The Government published Finance Bill 2013 on 13th February 2013.
In the area of pensions, the Government introduces new thresholds to the regime for ARFs and vested PRSAs. The measures are significant because they contravene previously introduced efforts at securing pensioners’ retirement income in old age. The new thresholds, which had not been flagged by the Minister in his Budget speech in December, means that the thresholds which applied to ARFs pre-Finance Act 2011 will now see a comeback.
Since Finance Act 2011, members of Occupational Pension Schemes and contributors to Personal Pensions and PRSAs who have an annual pension income of €18,000 can take the entirety of their pension benefits into an ARF. Those who do not have sufficient pension income must first set aside pension benefits to the value of €119,800 in an AMRF - or buy an annuity for that amount. The AMRF has to be kept until age 75, or until such times as the pensioner becomes entitled to an annual pension income of €18,000 (whichever is the earlier).
However, from the passing of the Finance Act, the requirement of a €18,000 pension income will be reduced to €12,700. This means that recipients of the Old Age Pension (currently around €12,000) who have very limited additional pension income, no longer have to put money aside for very old age. Accordingly, Finance Act 2013 effectively marks the beginning of the end for the prudence of thinking which infused the AMRF concept.
Furthermore, from the date of the passing of the Finance Act, the max value of the AMRF will be reduced from €119,800 to €63,500. But it is perhaps more precise to say that the value of ARFs will be increased by the difference, namely €56,300. This is significant because ARFs are subject to imputed distributions which, in turn, are subject to income tax - while AMRFs are not. So, bigger ARFs, bigger income for the Exchequer. While there can be no other reason for decreasing the value of the AMRF other than to improve the tax take for the Exchequer, the measure is, seen in isolation, perhaps of little importance as the AMRF regime is on the way out – as already argued.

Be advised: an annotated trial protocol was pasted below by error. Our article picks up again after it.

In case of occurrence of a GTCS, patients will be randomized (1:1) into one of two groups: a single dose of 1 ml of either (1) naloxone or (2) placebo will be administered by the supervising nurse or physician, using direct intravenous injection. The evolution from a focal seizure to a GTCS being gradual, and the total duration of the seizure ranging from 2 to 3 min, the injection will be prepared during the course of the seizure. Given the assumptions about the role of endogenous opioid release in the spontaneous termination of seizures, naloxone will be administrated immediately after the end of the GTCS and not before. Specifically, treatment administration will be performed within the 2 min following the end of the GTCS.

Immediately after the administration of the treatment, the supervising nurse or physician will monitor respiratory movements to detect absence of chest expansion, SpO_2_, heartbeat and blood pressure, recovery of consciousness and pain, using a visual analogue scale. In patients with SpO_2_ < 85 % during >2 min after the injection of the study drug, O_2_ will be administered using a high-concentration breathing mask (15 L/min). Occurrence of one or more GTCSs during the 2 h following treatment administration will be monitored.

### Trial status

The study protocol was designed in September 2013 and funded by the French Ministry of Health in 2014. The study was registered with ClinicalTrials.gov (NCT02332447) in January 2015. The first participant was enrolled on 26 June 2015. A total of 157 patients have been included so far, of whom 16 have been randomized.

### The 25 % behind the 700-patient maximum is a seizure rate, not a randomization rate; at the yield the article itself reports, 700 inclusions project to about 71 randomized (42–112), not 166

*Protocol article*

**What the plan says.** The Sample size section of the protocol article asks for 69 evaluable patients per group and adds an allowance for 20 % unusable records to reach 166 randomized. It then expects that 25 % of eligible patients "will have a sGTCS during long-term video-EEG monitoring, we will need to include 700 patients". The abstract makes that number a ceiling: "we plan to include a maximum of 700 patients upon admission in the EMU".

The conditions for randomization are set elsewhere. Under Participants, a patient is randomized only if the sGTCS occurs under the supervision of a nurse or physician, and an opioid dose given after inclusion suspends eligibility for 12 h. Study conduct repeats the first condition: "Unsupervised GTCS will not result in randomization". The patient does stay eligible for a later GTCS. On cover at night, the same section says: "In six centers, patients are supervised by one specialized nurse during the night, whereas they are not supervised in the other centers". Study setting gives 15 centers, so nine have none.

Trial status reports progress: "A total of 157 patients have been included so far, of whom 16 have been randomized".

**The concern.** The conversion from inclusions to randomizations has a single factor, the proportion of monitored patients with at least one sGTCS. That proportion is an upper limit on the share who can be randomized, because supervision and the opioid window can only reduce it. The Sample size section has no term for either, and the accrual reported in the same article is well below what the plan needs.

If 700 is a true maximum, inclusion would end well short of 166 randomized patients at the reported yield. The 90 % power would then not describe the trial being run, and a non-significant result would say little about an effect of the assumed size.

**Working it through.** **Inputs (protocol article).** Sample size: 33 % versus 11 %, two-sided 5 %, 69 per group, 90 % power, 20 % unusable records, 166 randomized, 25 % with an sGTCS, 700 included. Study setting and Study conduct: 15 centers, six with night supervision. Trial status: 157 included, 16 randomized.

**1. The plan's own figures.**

Another measure, one which was flagged in the Budget, is the access to AVCs prior to retirement in certain circumstances. An individual who has made AVCs can make a once-off withdrawal of up to 30% of the value of their AVCs prior to reaching retirement. This is restricted to AVC funds. Access to other types of pension arrangements, such as personal pensions, is not available. The access to AVCs will be available for a period of 3 years from the passing of the Finance Act 2013.
Funds withdrawn in this manner will be subject to income tax at 41% but will be exempt from USC and PRSI. If an individual can provide a certificate of tax credits or evidence that they are subject to income tax at the 20% rate, the tax payable may be less than 41%.
While this would appear to be a welcome measure at first glance, on reflection it could once again signal the government’s shift to short-sighted policies to increase the short term tax take from pension funds. As with the changes to the AMRF regime, allowing early access to AVCs only serves to reduce the benefits available to fund an individual’s retirement which may once again leave them dependant on the State later in life.
Written by Tommy Nielsen & Jennie Faughnan
Independent Trustee Company
*Please note this content is the view of the author and not of Independent Trustee Company